I took enough time to explore Putao, which was called Hkamti Long (“Golden Place”) in the past. Commercial and social centre was the daily market, which is open from 6.00 o’clock in the morning to 17.00 o’clock in the evening. A small street heads north to Lisu villages and muddy tracks lead to the distant icy mountains, which only carry snow in the winter months. The main street to the east heads from the elevation, where Putao is located, down to the plain of the wet rice valley (Nam Tun) of the Buddhist Hkamti Tai farmers and to the airport and from there farther to the township of Machanbaw, a settlement, where mainly Jinghpaw people live. The street is asphalted and sometimes pebbled – only some 3m wide – and ends at a suspension bridge 14 miles on at the Malikha River, which separates Machanbaw from Putao. It is possible in the dry season to take a boat upriver towards Nam Khan and visit a large Rawang village, where the American missionary Robert Morse had lived several years in the 1950’s and started growing citrus trees there. To continue towards China is no more possible, but there is an active smuggle of mainly Mahogany trees from here into China.

At the airport splits another main road towards the south through the jungle to reach first Mulashidi, where you can still see the abandoned compound of the large Morse family clan, who lived here until 1965. Right at the Mula River there also was built the luxury Malikha Lodge, but which is closed now to renovate during the rainy season. The Myanmar Government is building now a solid stone bridge there, because the bad and muddy road leads via Sumprabum farther to Myitkyina, the capital of Kachin State. For that, vehicles need around 3 days so far.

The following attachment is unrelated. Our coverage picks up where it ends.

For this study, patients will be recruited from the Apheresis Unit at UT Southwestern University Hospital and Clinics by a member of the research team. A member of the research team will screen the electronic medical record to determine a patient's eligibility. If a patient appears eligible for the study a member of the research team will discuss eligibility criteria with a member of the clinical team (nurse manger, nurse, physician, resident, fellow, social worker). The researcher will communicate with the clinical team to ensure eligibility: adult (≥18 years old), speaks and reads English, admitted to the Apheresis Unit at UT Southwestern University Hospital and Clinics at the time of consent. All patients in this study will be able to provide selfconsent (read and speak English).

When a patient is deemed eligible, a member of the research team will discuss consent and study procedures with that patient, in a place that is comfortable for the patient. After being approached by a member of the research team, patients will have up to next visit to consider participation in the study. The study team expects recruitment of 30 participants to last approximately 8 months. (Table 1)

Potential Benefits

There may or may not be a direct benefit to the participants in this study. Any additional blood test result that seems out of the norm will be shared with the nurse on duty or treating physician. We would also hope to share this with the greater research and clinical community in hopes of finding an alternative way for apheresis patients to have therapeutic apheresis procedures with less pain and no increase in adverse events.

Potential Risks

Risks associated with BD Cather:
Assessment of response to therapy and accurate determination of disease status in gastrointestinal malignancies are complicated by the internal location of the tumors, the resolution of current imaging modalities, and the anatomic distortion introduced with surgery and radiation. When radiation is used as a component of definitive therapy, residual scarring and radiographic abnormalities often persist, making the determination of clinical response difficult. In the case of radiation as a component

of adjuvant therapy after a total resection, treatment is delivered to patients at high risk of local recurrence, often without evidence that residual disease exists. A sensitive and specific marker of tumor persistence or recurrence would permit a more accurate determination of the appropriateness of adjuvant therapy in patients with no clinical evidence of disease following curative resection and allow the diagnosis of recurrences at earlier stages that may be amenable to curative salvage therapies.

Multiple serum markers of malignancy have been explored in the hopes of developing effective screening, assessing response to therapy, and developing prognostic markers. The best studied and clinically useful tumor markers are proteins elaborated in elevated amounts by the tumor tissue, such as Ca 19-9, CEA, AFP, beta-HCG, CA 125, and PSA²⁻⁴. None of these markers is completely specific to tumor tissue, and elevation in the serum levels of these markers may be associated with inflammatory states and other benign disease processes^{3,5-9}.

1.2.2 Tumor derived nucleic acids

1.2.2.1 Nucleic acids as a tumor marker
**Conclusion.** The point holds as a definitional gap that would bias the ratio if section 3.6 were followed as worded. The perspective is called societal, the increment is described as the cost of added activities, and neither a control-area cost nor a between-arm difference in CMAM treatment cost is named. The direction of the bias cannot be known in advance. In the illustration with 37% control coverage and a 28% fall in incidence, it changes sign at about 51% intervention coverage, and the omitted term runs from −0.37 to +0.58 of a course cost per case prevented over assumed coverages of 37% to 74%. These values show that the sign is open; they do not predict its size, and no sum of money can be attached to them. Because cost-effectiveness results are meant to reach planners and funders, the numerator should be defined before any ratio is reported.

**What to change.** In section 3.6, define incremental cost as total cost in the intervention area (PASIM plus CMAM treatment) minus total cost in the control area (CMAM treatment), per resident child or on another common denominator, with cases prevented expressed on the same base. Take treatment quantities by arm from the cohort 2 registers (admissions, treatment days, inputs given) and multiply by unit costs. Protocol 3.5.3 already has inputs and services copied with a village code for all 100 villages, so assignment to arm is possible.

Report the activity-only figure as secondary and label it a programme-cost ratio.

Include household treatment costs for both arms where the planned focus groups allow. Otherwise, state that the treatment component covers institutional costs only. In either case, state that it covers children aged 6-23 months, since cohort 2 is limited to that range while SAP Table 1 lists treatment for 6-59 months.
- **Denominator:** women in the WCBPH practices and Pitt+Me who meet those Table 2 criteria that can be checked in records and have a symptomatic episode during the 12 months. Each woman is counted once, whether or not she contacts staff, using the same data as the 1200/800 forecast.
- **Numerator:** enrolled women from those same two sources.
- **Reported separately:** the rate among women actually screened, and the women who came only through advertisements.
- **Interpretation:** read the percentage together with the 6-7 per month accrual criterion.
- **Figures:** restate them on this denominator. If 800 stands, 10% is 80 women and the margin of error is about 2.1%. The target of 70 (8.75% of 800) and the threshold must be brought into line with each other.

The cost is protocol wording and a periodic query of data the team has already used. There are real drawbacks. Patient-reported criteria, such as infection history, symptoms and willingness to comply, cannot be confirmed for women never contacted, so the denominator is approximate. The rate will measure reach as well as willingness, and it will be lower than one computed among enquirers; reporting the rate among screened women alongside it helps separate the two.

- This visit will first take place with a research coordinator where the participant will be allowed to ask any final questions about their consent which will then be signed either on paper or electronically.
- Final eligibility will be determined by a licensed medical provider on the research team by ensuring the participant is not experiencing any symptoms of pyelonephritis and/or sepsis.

Before you leave Putao, you can see on top of the elevation the impressive Roman Catholic St. Anthony Church, where the Jinghpaw priest “Peter” does the services every Sunday. He gave me a new printed book, telling about the 500 years old history of the Catholic Church in Myanmar (1514-2014).

From the market in the south direction you pass the offices of the airlines, which nowadays fly to Putao: Yangon Airways, Asian Wings Airways, Air Bagan, and Golden Myanmar Airlines. Together with the stately Myanma Airlines, they all regularly supply Putao with Myanmar Beer and other necessities from Myitkyina. But except only a few open guesthouses to cater to tourists, there is nothing else to find.

There also is a temporary office of the UNDP organization, where I could find some important and new data about Putao:

Putao Township is 2,105 square miles large und has some 82,806 inhabitants. Within the countryside 14 village wards are counted and altogether there are some 83 villages.

Putao borders are near India in the west and reaches near towards Tibet in the north and Yunnan in the east. Actually, the town is located some 500m high and has a subtropical climate, a little bit comparable with Mae Hong Son in Thailand. The distance south towards Myitkyina is 218 miles, but Myitkyina is normally only reachable in the dry season.

There is wet rice in the plain and dry rice in the mountains. Citrus trees and vegetables in the house gardens are very popular. Pigs, chicken, goats, cattle, water buffaloes and transport horses abound. The villagers look and gather herbal medicine plants, washing gold in the rivers, hunt in the forests and produce charcoal for their homes. Bartering is common. Electricity is on only 5 hours in the evenings per day. The ethnic composition is: 8,69% Jinghpaw, 31,91% Rawang, 50,79% Lisu and 7,17% Hkamti Tai (Shan). Burmese here are only 0,78%, mainly police and military.

The ethnic diversity is obvious, but as mainly all the hill tribes are Christians and dress in common Burmese cloths, there is not much local color in Putao. Only during festival times, the several hill tribes wear their costumes. Also, most of the villages are mixed and stick together by marriage contacts. I was told that most of the villagers took the Christian religion – except the Buddhist Hkamti Tai – when there was a deadly and devastating earthquake in nearby Assam/India in the year of 1950.